Courts UDAAP Mortgages Fair Lending Litigation Fair Housing Appellate

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  • CFPB Monthly Complaint Snapshot Highlights Complaints from Older Consumers

    Consumer Finance

    On May 31, the CFPB released Vol. 23 of its Monthly Complaint Report. This month’s report highlights complaints from “older consumers” defined as those who voluntarily report their age as 62 or older. Since it began accepting complaints, the Bureau has received over 1 million complaints—more than 100,000 from older consumers. The report focuses on these complaints, with some of the most common in 2017 including:

    • Reverse mortgage servicing issues, which are unique to this group of consumers. Many of the complaints surround older consumers attempting to stay in their home after the death of the borrowing spouse, occasionally ending in foreclosure;
    • Financial scams and identity theft issues are often difficult to recover from—especially for consumers on fixed-incomes;
    • Credit card issues such as introductory offers may cause confusion for older consumers in understanding credit terms and conditions or the difference between zero interest and deferred interest. Additionally, many older consumers struggle with billing disputes, unwanted subscription services and credit monitoring; and
    • Escrow issues, especially when the consumer is trying to benefit from tax relief programs.

    The graph shown in a blog on the Bureau’s website compares complaints from consumers 62 and older with complaints from consumers under 62. Although both groups of consumers reported complaints for many of the same products, the graph shows that mortgages, debt collection and credit cards, in that order, are the top three products for those 62 and older—whereas debt collection, mortgages and credit reporting are the top three for those under 62. Additionally, the report reveals that almost a quarter of all complaints from older consumers came from residents of California, Texas, and Florida.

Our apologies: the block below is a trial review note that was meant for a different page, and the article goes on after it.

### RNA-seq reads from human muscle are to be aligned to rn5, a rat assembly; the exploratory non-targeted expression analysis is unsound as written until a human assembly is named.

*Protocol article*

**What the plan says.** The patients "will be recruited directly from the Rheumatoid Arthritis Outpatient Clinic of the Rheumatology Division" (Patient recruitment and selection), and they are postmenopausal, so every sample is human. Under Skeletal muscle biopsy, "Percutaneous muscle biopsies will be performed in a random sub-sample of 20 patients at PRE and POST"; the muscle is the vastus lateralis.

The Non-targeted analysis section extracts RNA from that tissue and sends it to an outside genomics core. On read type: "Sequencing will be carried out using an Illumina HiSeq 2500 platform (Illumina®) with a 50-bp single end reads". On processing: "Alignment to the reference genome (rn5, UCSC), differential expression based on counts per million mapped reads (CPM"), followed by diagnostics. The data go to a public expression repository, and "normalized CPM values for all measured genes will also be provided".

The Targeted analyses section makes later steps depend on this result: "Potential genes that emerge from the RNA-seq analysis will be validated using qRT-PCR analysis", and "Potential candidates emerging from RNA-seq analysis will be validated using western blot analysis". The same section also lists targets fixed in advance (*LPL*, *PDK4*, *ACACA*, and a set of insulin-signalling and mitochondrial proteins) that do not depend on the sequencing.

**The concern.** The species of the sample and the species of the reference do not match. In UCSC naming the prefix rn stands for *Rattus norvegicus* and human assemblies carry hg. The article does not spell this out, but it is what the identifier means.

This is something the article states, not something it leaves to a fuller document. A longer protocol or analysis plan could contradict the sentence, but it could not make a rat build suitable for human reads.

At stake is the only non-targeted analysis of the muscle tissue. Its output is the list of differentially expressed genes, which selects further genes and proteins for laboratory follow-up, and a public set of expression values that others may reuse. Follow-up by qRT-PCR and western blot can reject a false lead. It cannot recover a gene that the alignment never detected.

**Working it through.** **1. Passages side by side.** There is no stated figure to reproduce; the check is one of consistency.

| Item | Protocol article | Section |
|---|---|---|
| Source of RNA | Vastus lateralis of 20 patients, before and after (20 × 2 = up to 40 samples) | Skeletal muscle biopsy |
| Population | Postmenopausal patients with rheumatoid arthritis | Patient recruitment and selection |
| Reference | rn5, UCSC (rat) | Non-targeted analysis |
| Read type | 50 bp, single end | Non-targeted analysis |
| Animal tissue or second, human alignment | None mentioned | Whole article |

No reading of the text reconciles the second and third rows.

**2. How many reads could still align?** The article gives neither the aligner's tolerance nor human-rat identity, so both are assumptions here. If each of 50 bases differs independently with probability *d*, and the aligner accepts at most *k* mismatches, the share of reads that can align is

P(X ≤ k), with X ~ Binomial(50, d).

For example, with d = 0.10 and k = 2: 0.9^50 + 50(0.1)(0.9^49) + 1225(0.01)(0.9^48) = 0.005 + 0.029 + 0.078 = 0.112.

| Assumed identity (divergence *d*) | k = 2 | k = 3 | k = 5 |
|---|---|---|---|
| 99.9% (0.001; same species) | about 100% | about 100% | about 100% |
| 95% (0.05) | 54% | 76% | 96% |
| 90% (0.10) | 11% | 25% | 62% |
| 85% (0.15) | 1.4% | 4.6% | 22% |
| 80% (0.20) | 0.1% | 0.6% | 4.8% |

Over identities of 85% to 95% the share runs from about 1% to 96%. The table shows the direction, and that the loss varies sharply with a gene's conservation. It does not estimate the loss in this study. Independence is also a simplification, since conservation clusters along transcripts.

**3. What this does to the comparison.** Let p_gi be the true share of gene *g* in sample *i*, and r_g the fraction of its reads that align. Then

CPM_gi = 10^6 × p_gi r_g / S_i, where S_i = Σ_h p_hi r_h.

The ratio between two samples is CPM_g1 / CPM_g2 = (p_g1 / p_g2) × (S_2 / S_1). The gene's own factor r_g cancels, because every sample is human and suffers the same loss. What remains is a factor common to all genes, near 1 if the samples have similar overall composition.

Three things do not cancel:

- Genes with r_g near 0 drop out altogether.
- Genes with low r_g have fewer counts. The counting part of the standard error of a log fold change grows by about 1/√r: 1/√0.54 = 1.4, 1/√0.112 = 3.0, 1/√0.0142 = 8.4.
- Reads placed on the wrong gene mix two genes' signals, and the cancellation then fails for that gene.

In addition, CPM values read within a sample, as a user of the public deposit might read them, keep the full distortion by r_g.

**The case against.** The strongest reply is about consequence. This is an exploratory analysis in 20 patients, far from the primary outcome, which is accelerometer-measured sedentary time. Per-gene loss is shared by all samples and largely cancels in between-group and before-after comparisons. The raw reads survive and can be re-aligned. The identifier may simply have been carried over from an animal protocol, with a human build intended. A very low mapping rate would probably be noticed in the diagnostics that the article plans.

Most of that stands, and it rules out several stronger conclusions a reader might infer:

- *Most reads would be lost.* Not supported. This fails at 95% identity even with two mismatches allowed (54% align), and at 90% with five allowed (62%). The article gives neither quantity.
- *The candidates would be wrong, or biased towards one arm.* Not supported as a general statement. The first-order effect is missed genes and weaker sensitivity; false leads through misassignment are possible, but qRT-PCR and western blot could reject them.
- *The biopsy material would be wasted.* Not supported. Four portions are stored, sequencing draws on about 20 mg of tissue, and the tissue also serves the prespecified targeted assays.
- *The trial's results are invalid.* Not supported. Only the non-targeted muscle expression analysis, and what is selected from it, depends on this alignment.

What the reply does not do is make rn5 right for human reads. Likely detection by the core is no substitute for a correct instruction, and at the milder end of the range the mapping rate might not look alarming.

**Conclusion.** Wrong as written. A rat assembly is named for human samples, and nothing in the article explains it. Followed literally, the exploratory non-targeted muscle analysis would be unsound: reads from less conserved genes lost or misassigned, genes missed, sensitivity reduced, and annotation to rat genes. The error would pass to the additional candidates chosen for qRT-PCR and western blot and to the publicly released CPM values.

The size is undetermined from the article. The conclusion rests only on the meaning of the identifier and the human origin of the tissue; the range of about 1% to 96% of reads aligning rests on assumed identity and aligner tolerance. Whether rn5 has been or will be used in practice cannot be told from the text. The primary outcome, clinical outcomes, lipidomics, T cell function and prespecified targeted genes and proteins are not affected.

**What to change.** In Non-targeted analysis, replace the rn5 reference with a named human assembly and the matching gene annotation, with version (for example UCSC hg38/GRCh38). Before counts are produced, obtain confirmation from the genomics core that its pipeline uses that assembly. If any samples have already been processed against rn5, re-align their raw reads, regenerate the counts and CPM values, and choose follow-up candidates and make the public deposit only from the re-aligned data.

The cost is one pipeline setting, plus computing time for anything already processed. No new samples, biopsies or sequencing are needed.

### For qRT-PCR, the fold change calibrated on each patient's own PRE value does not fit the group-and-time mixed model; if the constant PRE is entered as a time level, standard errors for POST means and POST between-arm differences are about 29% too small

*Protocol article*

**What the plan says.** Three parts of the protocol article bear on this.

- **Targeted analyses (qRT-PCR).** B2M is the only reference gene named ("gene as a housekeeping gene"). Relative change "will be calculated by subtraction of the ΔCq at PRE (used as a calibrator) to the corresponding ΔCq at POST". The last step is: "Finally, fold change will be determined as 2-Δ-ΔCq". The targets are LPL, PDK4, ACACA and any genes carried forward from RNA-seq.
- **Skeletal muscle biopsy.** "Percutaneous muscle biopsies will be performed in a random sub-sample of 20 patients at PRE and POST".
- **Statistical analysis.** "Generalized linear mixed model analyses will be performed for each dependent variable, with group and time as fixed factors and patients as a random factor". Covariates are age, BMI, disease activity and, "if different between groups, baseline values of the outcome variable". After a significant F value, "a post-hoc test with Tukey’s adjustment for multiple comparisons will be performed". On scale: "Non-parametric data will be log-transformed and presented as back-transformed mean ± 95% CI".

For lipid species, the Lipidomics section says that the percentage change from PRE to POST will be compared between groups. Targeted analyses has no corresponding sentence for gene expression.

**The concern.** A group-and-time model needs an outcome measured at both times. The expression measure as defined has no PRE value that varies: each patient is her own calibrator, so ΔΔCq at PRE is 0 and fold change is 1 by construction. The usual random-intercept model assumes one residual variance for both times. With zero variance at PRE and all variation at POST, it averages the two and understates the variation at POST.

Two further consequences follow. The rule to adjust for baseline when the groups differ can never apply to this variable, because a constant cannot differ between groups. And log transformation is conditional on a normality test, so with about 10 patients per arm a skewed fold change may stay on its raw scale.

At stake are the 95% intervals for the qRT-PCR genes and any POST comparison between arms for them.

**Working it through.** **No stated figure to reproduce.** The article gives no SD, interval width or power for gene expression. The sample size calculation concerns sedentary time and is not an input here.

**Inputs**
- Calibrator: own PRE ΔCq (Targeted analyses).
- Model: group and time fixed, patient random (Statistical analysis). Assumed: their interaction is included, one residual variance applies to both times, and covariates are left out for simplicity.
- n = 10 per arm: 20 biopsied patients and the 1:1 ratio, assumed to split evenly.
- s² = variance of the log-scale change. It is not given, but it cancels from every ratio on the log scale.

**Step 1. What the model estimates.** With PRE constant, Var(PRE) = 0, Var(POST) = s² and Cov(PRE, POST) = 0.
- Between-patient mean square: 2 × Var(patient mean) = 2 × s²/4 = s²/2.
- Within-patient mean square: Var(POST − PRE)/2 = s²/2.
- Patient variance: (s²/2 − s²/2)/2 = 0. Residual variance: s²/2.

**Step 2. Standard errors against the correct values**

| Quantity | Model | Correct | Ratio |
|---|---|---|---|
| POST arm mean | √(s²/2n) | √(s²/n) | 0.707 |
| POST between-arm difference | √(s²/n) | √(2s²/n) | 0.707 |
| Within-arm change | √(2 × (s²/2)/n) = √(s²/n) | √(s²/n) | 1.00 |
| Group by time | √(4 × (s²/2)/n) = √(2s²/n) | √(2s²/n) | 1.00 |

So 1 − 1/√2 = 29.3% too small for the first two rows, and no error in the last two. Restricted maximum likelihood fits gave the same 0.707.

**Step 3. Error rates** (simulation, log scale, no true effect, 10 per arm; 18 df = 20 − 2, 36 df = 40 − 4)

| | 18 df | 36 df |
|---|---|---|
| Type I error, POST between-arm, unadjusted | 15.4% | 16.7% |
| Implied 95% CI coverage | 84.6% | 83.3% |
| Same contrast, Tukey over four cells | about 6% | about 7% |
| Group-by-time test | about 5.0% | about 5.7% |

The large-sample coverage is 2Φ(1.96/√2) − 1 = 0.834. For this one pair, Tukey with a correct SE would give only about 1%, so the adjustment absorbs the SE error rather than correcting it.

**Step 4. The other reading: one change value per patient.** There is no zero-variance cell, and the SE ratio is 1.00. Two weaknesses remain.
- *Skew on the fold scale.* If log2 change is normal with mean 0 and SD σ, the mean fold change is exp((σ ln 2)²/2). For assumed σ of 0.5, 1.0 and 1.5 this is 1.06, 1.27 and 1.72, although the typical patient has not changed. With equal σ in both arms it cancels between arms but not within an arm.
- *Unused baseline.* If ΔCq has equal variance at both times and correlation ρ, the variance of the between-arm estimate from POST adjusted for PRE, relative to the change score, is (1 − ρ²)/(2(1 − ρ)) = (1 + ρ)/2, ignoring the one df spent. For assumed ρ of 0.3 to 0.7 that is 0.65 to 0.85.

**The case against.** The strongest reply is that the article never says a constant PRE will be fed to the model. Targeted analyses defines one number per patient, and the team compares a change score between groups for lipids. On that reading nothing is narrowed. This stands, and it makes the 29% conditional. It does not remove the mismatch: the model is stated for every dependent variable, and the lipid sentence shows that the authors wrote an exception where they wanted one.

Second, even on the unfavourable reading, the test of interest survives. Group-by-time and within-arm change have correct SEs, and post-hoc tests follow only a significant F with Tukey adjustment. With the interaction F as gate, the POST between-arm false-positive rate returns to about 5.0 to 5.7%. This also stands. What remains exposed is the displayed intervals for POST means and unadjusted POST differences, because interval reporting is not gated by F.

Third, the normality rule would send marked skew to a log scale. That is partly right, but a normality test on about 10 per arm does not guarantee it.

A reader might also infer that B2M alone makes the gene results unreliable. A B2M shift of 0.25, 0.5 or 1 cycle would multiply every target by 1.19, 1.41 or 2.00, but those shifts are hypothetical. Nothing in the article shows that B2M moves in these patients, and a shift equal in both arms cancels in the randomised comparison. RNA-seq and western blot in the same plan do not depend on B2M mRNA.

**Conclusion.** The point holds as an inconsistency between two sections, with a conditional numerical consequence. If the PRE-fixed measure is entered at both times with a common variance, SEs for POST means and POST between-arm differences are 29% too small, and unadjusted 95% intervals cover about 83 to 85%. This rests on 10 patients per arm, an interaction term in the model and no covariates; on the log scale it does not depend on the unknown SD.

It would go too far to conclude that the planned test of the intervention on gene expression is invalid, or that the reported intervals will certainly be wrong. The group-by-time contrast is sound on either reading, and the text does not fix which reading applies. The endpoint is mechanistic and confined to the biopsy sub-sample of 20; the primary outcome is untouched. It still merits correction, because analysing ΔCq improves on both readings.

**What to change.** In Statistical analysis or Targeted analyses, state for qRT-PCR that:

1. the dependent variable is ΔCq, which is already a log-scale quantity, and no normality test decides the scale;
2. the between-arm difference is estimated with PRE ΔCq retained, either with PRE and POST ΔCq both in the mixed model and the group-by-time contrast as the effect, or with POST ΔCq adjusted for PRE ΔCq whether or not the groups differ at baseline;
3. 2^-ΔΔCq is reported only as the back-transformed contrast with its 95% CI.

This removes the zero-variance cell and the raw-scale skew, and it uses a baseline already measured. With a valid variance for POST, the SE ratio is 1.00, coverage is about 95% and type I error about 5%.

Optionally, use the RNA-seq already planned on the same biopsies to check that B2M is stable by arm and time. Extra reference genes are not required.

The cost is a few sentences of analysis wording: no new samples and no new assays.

Consumer Finance CFPB Mortgage Servicing Credit Cards Consumer Complaints Consumer Lending Fair Lending Privacy/Cyber Risk & Data Security

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  • National Fair Housing Alliance Settles Lending Discrimination Claims Brought Against National Bank

    Lending

    On May 19, the National Fair Housing Alliance (NFHA) announced it had reached an agreement with a major national bank (Bank) related to a housing discrimination complaint the NFHA filed with HUD in 2014. The complainant alleges that NFHA conducted a series of tests over a period of several months revealing a “pattern of discriminatory conduct.” Latino prospective qualified borrowers were often quoted higher monthly payment and closing costs and were denied opportunities to speak with loan officers. The complainants also cited data showing that the number of purchase loan applications received from Latinos had declined over the past few years. While the Bank denied all allegations in the complaint, it agreed to contribute more than $400,000 towards fair housing efforts in South Carolina and nationwide. Separately, the original complaint led to HUD filing charges against the Bank last December on behalf of the NFHA for lending discrimination—citing, in particular, that prospective Latino borrowers were treated less favorably than non-Latinos, in violation of the Fair Housing Act.

    Lending HUD Enforcement Fair Lending Mortgage Lenders